MOS transistors according to the invention thus have an LDD structure as illustrated in FIG. 4, comprising a source region 9 and a drain region 10, consisting of n- type diffusion regions 51 and 52 provided in the surface of the substrate 1 at positions close to the end portions of the gate electrode 4, n type diffusion regions 61 and 62, having a higher concentration than the diffusion regions 51 and 52, provided on the surface of substrate 1 at positions separated from the end portions of the gate electrode 4, the n type diffusion regions 61 and 62 having higher concentrations than the n- type diffusion regions 51 and 52, and n+ type diffusion regions 81 and 82 which have a higher concentration than the n type diffusion regions 61 and 62. Formation of hot carriers by the n- type diffusion region 52 of the drain region 10 can thus be prevented by a lowering of the drain electric field strength.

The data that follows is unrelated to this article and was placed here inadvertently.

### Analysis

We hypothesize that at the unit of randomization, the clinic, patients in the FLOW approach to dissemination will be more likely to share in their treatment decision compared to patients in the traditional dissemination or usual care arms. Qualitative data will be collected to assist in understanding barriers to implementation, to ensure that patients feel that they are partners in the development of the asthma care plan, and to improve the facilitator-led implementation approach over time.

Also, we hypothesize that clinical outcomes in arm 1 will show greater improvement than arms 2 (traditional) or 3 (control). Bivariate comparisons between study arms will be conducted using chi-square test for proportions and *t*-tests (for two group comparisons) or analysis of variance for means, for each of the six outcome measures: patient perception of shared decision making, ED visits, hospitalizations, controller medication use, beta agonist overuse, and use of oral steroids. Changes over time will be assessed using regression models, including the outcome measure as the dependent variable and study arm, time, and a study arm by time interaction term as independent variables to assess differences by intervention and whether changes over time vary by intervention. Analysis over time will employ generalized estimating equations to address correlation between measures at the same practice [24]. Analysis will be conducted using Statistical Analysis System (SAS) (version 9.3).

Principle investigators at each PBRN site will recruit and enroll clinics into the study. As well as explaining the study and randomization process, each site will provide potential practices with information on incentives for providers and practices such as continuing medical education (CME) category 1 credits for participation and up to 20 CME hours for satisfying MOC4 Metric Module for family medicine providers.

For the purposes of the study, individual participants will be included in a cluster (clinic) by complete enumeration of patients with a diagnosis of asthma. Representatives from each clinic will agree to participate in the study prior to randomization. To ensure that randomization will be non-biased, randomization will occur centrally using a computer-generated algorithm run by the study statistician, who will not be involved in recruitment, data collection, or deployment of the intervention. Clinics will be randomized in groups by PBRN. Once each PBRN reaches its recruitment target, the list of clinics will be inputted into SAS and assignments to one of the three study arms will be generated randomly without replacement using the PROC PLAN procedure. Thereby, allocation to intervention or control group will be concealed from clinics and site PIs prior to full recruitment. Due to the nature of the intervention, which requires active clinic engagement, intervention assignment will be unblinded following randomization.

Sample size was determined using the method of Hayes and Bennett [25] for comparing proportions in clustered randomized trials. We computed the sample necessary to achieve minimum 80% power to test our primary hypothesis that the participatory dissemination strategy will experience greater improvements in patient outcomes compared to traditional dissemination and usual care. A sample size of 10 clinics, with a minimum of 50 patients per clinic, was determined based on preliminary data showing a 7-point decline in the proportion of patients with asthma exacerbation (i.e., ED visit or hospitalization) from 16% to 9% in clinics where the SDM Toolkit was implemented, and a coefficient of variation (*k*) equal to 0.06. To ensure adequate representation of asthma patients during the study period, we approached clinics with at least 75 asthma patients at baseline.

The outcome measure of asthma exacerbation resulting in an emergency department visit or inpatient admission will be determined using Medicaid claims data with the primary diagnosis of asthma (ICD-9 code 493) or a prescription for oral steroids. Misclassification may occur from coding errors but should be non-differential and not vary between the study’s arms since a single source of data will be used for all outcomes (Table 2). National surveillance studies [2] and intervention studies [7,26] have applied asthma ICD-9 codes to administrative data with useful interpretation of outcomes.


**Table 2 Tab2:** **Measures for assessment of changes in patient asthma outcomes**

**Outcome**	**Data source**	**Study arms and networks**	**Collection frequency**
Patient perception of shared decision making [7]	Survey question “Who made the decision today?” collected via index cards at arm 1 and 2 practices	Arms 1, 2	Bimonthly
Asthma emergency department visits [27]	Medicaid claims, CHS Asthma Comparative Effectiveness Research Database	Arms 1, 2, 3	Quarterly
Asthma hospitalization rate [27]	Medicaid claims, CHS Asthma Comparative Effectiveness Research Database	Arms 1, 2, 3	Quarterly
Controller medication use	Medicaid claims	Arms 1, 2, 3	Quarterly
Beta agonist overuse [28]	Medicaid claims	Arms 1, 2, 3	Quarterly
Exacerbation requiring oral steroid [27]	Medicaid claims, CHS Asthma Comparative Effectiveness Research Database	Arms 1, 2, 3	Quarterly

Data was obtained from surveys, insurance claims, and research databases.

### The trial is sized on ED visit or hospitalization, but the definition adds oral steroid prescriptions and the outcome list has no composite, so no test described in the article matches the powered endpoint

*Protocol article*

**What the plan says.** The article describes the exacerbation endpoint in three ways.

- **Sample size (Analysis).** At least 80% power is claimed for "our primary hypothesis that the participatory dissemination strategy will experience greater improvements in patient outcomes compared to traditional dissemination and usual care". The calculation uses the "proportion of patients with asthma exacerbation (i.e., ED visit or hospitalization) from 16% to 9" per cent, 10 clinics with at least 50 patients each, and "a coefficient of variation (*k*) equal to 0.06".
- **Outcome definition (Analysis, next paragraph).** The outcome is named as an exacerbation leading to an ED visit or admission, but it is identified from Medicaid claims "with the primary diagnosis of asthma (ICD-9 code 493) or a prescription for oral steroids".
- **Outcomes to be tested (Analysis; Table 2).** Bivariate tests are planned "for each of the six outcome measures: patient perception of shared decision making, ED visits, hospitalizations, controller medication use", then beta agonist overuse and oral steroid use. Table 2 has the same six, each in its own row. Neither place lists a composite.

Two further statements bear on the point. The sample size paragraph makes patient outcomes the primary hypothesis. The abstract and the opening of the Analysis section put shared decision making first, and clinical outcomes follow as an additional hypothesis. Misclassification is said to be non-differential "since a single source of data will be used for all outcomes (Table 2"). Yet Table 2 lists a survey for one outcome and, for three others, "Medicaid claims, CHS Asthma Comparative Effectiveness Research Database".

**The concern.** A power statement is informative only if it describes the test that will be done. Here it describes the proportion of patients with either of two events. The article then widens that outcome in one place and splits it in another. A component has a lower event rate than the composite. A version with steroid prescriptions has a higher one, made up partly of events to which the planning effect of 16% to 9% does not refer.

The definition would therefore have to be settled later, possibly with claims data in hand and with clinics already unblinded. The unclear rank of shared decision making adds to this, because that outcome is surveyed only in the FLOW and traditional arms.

Furthermore, the influence of an electric field set up in the gate oxide film 3 by the action of the surface state or trapped chrages induced by hot carriers which would lead to depletion of the n- type diffusion region 52 can be prevented by provision of n type diffusion region 62 on its surface and this in turn makes it possible to overcome the problem of a lowering of the electric field drive capacity.
The conditions applied for the formation of the n-, n and n+ type impurity diffusion regions (first, second and third diffusion regions) are not limited to the above embodiment, but may be varied freely provided they remain within a range making it possible to attain the objects of the invention.
The embodiment discussed above relates to an n-channel MOS transistor, but this invention is equally applicable to p-channel MOS transistors, CMOS transistors or to other MIS type transistors such as MNOS and the like, in which materials other than oxide films are used as gate insulating films.